One (Very Wonderful) Way
Right: Terri [Photo by Kim Maguire]
Every once in a while, a talented artist rises slowly through the ranks of local musicians and reaches the status of being poised to become a national success. Terri Hendrix, originally from San Antonio, Texas, is one such artist. The first time I heard of her was in the early 90’s when she was performing at open mics in the San Marcos area. I believe it was at the now defunct Haight Ashbury club on the west side of town. I didn’t pay close attention to her at the time; now, I can’t help but take notice of Terri’s music. She is well-known in central and south Texas, as well as, at folk music festivals across the nation. Her grassroots fan base has grown from a small core group of fans to a quite formidable following.
Last year, I saw her perform at the Austin City Limits Music Festival with a full band. I was thoroughly impressed with her now refined talent. Her first break came back in late ’96 or early ’97. She was recording some vocals at the Firehouse Recording studio in San Marcos. The engineer was quite impressed with her raw talent, and sent a tape to Lloyd Maines. Lloyd, who played with Joe Ely (and other popular Texas musicians), now was focusing on finding and producing new talent. Terri obviously caught his attention. He decided to meet with her and eventually became her producer and band mate. He and Terri soon added Glenn Fukunaga (on bass), and Paul Pearcy (percussion). Seven years and seven CD’s later, these four very talented musicians are still playing together. Needless to say, they put on an awesome live show!
Right: (from left to right) Paul Pearcy (far "back" left, Drums, Percussion), Lloyd Maines (Harmony Vocals, Guitar, Mandolin, Dobro, Steel, Papoose, Banjo, etc.), Terri Hendrix (Vocals, Guitar, Harmonica, Mandolin, Papoose), and Glenn Fukunaga (Bass, Upright Bass). [Photo by Sandy Miles of the Helotes Echo]
Terri’s latest effort, “The Art Of Removing Wallpaper” is as solid as anything she has released in the past. The first song on the CD, “Breakdown” is an introspective look at how we try to hide our true feelings from each other. Yet, we cannot hide them from ourselves. “Enjoy The Ride” has an energetic harmonica intro which leads to more of a blues or jazz feel. In this song, there is a certain amount of naďve sincerity which I can certainly relate to. “Judgment Day” attempts to tackle the political issue of those who use God and His name to justify war and the killing of innocent people. “Monopoly” is -- in my opinion -- the most powerful song on the CD. It is a not-so-subtle swipe at Clear Channel Communications. In Terri’s words, “I miss the spice, in the melting pot of our lives, it goes down easy, but it sure ain’t got no soul.” This song shows how national media consultants have turned a once local music scene into a watered-down nationwide commodity -- what a crying shame! I echo your sentiments on this song, Terri!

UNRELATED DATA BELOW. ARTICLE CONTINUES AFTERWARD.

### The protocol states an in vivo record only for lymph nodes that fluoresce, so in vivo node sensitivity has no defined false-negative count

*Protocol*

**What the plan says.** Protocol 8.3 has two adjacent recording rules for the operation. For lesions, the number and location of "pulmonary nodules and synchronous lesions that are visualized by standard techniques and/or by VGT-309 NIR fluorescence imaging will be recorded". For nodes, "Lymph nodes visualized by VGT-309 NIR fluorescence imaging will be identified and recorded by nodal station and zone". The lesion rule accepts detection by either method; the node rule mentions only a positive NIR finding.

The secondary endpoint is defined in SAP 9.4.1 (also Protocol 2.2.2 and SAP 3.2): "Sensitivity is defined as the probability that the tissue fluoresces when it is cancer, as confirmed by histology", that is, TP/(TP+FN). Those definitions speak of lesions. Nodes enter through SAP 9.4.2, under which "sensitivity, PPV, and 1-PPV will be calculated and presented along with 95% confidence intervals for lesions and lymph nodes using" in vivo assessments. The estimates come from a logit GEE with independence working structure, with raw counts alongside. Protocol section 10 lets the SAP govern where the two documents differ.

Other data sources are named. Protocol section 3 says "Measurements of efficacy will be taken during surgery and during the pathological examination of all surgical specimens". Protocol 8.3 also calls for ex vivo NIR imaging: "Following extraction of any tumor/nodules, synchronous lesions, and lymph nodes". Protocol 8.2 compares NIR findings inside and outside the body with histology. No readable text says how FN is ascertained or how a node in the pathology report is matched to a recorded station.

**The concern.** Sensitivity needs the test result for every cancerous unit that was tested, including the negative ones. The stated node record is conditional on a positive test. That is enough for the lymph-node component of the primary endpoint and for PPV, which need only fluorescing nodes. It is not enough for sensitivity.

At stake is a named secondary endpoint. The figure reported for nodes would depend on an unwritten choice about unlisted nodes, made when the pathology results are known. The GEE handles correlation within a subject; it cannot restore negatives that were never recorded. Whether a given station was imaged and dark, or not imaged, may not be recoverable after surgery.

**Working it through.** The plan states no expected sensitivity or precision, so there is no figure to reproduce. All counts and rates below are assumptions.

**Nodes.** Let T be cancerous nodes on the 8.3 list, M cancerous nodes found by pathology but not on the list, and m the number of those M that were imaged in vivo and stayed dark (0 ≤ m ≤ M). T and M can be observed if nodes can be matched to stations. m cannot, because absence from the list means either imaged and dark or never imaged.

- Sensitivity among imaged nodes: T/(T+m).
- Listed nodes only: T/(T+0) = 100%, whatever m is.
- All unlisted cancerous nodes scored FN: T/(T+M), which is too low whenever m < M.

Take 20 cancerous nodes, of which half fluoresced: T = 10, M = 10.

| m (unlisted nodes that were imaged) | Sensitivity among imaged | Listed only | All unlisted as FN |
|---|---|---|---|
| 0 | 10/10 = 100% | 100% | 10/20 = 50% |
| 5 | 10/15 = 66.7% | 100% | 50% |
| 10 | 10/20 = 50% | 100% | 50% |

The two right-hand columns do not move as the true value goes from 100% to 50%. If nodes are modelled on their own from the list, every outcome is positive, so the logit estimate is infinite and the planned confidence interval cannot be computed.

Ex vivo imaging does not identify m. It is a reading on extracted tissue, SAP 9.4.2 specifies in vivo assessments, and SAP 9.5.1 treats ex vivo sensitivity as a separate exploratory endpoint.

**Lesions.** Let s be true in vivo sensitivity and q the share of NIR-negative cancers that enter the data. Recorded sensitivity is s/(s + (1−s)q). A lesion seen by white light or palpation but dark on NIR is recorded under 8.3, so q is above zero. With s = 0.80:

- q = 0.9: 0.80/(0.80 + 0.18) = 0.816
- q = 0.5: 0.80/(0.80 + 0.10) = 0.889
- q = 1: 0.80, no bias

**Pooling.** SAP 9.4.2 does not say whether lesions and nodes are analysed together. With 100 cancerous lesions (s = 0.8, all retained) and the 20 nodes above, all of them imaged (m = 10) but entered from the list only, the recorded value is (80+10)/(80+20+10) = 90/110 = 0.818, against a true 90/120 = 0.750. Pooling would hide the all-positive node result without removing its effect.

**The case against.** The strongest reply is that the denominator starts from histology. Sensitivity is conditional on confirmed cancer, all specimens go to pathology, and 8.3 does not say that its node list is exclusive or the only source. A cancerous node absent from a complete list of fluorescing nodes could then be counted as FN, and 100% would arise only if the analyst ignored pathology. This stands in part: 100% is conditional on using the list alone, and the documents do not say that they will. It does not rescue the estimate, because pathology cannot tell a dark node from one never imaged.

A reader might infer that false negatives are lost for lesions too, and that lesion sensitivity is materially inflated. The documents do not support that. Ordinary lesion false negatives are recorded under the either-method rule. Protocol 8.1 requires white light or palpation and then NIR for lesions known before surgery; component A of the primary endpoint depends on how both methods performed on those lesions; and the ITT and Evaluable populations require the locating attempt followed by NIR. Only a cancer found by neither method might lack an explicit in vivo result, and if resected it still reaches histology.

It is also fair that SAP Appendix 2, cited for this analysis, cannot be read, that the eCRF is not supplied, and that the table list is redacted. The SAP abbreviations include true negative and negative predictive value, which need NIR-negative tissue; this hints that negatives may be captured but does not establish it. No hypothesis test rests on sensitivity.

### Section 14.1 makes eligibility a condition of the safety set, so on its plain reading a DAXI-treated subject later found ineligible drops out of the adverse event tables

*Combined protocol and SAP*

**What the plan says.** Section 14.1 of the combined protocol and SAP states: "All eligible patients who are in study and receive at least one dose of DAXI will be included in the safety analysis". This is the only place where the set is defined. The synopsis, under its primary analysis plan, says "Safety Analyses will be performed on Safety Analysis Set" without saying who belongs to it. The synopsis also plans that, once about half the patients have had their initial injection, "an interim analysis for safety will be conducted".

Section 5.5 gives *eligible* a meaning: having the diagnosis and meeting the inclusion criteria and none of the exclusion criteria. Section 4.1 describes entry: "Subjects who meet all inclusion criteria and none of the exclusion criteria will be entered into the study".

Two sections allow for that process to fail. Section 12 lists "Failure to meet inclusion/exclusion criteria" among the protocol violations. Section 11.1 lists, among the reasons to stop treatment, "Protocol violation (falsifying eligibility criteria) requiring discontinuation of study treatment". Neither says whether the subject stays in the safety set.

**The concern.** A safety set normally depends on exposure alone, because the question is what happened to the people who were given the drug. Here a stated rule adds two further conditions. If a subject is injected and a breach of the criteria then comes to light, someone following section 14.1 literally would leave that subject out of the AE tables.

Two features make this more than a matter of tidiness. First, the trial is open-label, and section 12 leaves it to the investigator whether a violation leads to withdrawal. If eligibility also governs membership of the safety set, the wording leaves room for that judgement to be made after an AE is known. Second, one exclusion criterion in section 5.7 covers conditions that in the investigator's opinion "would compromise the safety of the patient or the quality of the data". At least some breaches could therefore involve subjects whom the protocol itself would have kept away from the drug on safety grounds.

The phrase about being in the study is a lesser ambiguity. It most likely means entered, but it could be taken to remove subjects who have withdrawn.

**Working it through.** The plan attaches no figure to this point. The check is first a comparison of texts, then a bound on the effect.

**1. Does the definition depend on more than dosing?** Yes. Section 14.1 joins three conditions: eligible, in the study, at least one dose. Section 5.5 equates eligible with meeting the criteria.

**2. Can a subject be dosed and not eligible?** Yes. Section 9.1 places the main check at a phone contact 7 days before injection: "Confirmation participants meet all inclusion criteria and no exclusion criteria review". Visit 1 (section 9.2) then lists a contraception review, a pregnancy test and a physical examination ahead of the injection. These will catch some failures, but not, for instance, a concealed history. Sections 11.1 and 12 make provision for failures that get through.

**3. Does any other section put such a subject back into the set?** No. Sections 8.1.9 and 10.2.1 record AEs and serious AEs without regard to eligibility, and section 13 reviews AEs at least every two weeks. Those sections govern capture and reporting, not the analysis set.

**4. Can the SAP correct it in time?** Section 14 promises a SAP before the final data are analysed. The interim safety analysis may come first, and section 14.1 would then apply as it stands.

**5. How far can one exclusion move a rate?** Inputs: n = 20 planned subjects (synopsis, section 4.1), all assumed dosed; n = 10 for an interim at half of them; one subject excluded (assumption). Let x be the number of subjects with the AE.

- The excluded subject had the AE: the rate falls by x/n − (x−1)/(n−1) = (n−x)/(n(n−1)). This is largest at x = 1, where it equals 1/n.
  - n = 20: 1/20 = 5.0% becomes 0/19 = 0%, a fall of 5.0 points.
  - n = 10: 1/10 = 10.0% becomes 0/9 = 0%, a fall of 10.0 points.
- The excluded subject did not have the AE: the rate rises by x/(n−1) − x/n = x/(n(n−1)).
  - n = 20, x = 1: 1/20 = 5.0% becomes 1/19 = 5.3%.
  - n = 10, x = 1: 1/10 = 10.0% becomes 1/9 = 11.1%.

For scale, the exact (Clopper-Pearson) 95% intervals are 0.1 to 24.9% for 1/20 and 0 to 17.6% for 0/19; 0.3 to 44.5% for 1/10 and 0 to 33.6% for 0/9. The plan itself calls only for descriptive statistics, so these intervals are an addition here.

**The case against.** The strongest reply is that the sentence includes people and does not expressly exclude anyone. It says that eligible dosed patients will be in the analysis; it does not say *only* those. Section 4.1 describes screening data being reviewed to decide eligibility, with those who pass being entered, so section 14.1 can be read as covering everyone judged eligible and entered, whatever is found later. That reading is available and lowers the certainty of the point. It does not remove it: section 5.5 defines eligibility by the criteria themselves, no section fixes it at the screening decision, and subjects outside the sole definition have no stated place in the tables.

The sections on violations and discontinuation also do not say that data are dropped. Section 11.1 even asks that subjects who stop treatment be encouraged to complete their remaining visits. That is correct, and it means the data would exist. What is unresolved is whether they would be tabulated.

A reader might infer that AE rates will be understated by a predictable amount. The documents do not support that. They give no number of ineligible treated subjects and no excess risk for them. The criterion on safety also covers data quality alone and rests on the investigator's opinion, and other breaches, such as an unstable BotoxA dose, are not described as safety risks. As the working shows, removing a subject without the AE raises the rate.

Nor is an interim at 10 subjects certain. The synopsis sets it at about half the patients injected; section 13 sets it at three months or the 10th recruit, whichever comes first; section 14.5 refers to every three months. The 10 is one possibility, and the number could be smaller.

“One Way” is the song which is getting the most airplay locally. I saw her perform this with her band in Helotes, Texas at the Floore’s Country Store (just northwest of San Antonio). She, Lloyd, Glenn, and Paul formed a line at the front of the stage. Paul played a djembe drum, adding to the rich, smooth texture of this beautiful song. From serious, to somber, to humorous -- Terri is not afraid to let her hair down and express her opinion. She adds an element of humor in her live sets which is family oriented, yet appreciated by most intelligent adults.
I’ll leave the rest of her new CD for you to discover. Terri appeals to a broad audience. She is not stuck in a niche of today’s commercially produced music, nor is she afraid to delve into any variety of musical styles. She has become an engaging entertainer as well as a successful singer/songwriter. Her show at Floore’s Country Store in Helotes on Sunday, August 8th was to benefit children in the San Antonio area with special medical needs, as well as, nervous and mental disorders. She calls them “Handi-capable." Terri is someone who not only has a message in her music, but actually does something to help the local community. With Terri, I get the feeling that “Monopoly" should be more of a children’s board game, not a corporate controlling power ploy! I believe that Terri is reminding us of the things in life that really matter -- in one very wonderful way!
Editor's note: Terri's latest CD has now sold over 5,000 copies